In terms of Republican debates, in other words, the perception of Trump as uncivil is enough to balance out implicit biases. While for perceptions of Democratic debates, implicit bias triumphs and the truth about their relative civility probably falls somewhere in the middle.

In any case, Weber Shandwick’s Civility in America study makes encouraging news for civility advocates, no matter their party preference. It suggests that Americans would largely be amenable to a shift in tone among candidates for public office. And with three quarters saying that the media has a responsibility to decrease incivility, it suggests that Americans would applaud a shift in tone among news organizations, too.

Nothing about this study offers a specific way forward to a different kind of political climate in the United States. But given just how pro-civility participants in this study seem to be, it does confirm what we at the Institute have been saying all along: that a way forward to a more civil politics is in fact within our means.

Five Civility Considerations for a Better Thanksgiving

Thanksgiving is Thursday, and even at the best of times, it can be a seething crucible of potential political strife. Every year, newspapers around the country opine about ways to avoid political conflict with distant (and sometimes near) relations, and to keep the holiday cool, and calm, and genial for all involved.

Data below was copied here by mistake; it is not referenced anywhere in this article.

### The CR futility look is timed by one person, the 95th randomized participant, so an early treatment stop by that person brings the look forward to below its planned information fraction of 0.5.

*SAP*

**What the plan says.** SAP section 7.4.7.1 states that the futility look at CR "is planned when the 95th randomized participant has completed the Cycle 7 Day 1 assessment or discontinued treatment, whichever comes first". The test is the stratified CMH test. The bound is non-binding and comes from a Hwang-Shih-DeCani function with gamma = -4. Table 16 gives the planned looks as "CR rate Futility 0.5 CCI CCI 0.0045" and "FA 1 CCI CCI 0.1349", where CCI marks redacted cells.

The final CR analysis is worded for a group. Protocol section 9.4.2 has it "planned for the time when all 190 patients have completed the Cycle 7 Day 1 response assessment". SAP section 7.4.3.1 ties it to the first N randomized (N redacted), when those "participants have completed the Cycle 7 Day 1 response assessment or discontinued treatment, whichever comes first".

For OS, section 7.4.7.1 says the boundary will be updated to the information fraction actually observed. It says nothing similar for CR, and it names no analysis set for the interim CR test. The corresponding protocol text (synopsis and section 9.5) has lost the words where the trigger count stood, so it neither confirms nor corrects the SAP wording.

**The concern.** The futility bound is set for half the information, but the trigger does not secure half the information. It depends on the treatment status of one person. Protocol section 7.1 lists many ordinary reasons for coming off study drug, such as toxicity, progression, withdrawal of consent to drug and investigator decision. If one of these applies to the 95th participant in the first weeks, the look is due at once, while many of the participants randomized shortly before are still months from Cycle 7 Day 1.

Two years ago in The Houston Chronicle, for example, blogger Marty Troyer offered some ways to eat the turkey and not each other. He encouraged us to be gracious with people’s blind spots, be civil, apologize and forgive. He even mentioned the Institute’s definition of civility, which he tells us is not the same as letting anyone run all over you. We couldn’t agree more.

Five Strategies for Thanksgiving Civility

Especially this year – in the midst of a presidential election cycle and a whole host of dicey (but exigent) policy issues – it seems important to spend some time considering the civility challenges Thanksgiving poses. So before you’re faced with a houseful of guests whom you love – and with whom you vigorously disagree – here are five civility strategies you might consider for having those political conversations, but not letting them divide you.

Get acquainted with the 70/30 rule.

The 70/30 rule actually comes from union organizing and sales. Its premise is that people like to talk about themselves, and their own words tend to be the ones they find most compelling. Therefore, the rule goes, in persuasive conversations you should be doing about thirty percent of the talking, and your partner should be doing about seventy percent.

Now a conversation at the Thanksgiving table is probably not going to be of the persuading sort. You’re not agitating. And we hope you’re not trying to get your distant cousin twice removed to buy something. But the general principle, and the ratio, still apply.